Fundamental studies on ionomer glasses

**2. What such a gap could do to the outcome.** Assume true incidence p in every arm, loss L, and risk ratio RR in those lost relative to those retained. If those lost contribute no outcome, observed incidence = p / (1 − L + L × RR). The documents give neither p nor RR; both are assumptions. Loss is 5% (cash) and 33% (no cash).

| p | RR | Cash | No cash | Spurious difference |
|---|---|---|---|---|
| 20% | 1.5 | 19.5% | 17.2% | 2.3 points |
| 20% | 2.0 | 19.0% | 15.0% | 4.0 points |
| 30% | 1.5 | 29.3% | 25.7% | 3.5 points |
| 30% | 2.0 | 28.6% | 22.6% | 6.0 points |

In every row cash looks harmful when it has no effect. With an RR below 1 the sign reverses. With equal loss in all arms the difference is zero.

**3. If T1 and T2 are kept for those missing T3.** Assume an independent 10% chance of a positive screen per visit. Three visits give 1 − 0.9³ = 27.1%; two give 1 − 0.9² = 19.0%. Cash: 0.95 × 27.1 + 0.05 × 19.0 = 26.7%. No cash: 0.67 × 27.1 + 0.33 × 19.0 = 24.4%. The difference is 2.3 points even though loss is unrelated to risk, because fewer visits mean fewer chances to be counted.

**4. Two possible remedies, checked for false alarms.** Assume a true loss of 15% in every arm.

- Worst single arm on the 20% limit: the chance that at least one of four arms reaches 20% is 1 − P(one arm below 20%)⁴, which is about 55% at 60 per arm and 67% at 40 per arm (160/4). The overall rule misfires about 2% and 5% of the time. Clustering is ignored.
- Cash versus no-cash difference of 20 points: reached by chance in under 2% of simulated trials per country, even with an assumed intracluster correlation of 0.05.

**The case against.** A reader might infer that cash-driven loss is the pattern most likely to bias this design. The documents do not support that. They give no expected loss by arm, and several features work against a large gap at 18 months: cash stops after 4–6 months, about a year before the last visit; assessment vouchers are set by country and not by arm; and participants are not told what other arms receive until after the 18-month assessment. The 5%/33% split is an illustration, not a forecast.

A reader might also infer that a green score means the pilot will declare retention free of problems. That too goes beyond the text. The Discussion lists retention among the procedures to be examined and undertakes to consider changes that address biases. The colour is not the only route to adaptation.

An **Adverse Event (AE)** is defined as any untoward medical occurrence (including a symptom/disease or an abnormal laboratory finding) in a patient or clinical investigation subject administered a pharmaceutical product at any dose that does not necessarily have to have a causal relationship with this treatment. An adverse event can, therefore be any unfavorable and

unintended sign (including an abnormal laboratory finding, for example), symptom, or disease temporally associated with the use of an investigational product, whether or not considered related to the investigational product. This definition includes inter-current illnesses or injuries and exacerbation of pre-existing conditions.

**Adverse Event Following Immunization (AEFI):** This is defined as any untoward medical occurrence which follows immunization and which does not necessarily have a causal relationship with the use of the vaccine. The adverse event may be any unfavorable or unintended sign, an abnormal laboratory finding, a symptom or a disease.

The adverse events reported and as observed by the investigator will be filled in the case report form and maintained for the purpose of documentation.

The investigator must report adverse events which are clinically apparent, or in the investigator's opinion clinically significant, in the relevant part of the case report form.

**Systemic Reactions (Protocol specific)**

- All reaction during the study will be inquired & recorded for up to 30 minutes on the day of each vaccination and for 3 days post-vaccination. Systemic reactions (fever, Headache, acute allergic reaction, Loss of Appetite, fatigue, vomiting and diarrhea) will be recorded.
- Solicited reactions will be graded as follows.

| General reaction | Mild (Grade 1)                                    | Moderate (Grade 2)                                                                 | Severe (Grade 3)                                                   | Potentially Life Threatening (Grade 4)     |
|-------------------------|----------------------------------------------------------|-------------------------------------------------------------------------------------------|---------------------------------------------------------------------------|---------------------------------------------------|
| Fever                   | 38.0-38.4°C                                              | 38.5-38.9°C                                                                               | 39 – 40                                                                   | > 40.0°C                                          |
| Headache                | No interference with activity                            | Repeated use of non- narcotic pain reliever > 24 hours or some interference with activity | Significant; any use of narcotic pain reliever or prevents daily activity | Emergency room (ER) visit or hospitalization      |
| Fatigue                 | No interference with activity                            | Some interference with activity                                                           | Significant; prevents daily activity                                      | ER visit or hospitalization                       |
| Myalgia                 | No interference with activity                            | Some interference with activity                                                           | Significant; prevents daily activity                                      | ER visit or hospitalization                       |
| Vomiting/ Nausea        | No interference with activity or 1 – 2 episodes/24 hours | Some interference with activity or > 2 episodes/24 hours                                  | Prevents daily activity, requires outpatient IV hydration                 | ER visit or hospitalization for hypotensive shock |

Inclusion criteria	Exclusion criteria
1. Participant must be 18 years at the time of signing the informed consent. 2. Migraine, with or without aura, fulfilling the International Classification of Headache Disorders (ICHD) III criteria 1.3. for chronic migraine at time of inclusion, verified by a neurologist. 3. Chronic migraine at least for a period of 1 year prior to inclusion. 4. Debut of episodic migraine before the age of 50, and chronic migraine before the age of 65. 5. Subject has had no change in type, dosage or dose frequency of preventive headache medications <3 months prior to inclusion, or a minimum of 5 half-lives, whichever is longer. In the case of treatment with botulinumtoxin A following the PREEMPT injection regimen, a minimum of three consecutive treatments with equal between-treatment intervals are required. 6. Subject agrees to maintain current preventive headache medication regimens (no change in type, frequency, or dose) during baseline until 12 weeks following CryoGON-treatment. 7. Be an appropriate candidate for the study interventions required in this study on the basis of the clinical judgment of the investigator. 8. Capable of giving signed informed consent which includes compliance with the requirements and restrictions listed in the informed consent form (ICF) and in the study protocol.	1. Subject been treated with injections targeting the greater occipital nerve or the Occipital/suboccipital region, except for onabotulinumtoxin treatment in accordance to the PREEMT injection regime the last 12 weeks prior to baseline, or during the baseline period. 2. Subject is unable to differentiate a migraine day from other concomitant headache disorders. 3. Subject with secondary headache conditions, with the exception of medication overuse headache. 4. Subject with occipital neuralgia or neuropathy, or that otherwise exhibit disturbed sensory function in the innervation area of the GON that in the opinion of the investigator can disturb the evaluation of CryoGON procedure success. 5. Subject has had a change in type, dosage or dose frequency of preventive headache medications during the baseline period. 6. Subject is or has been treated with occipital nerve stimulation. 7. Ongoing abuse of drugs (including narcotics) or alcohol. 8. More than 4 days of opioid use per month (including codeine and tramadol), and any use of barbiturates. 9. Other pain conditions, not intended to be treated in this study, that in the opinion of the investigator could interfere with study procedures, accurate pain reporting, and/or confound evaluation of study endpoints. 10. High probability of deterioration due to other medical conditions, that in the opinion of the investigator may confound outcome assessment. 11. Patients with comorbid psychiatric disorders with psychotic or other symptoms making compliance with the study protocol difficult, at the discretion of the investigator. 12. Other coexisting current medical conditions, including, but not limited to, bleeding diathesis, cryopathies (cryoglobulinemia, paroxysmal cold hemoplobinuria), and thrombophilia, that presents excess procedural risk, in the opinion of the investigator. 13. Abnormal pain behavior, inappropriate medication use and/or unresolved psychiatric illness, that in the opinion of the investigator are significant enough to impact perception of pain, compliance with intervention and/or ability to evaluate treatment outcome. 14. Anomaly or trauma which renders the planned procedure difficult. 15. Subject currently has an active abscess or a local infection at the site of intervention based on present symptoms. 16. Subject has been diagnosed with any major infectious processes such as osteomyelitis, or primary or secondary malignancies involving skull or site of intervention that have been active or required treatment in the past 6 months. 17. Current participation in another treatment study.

Composition-structure-property relationships were studied in glasses of the type used to produce glass lonomer dental cements. These materials are currently being developed as a bone cement in joint replacement surgery. Initially, a simple quaternary (25i02-Al203-CaO-CaF2) glass was produced and was found to undergo minimal fluorine loss. This results in a glass whose composition is reproducible between batches. This composition, however, was too reactive to form a glass ionomer cement. A glass-ceramic approach was pursued to deactivate the glass and following heat treatments, cements were produced whose properties varied depending upon the precise heat treatment used. The heat treatments above the glass transition temperature resulted in amorphous phase separation, probably by a spinodal decomposition mechanism, followed by a two stage crystallization of calcium fluoride (fluorite) and anorthite. The anorthite phase crystallized from fluorite nuclei and, in effect, crystallization occurred by a bulk nucleation mechanism. The glass will also undergo significant crystallization to fluorite below the glass transition temperature, with surface nucleation the dominant mechanism. This explains the deactivation of ionomer glasses used commercially to control the setting properties of dental glass ionomer cements. The structural role of fluorine in these glasses was also investigated. It seems that fluorine is present in the glass network, rather than existing as a discreet entity bonded to a modifying cation. There is evidence that the fluoride ions are bonded only to aluminium sites and act to disrupt network connectivity. A commercial glass was examined and was found to be clearly phase separated. This glass was found to crystallize to apatite and mullite. Apatite is the mineral phase of bone and enamel and this may explain the excellent biocornpatability of glass ionomer cements. Glasses containing sodium and phosphate ions have also been produced. The sodium containing glasses were all found to crystallize from the melt to calcium fluoride. The phosphate containing glasses formed cements without any subsequent modification, and following a simple heat treatment, all of the phosphate containing glasses were found again to crystallize initially to an apatite phase. Selected compositions additionally crystallized to mullite. These glass-ceramics were tougher than the base glasses and this is attributed to the presence of interlocking needles of the two phases. Some of the glasses were easily castable to produce optically clear glasses, and in addition the glasses underwent bulk nucleation via prior amorphous phase separation, to give needles of apatite and mullite. These glass-ceramics thus show tremendous potential for use as a bloactive bone substitute material or as a castable crown.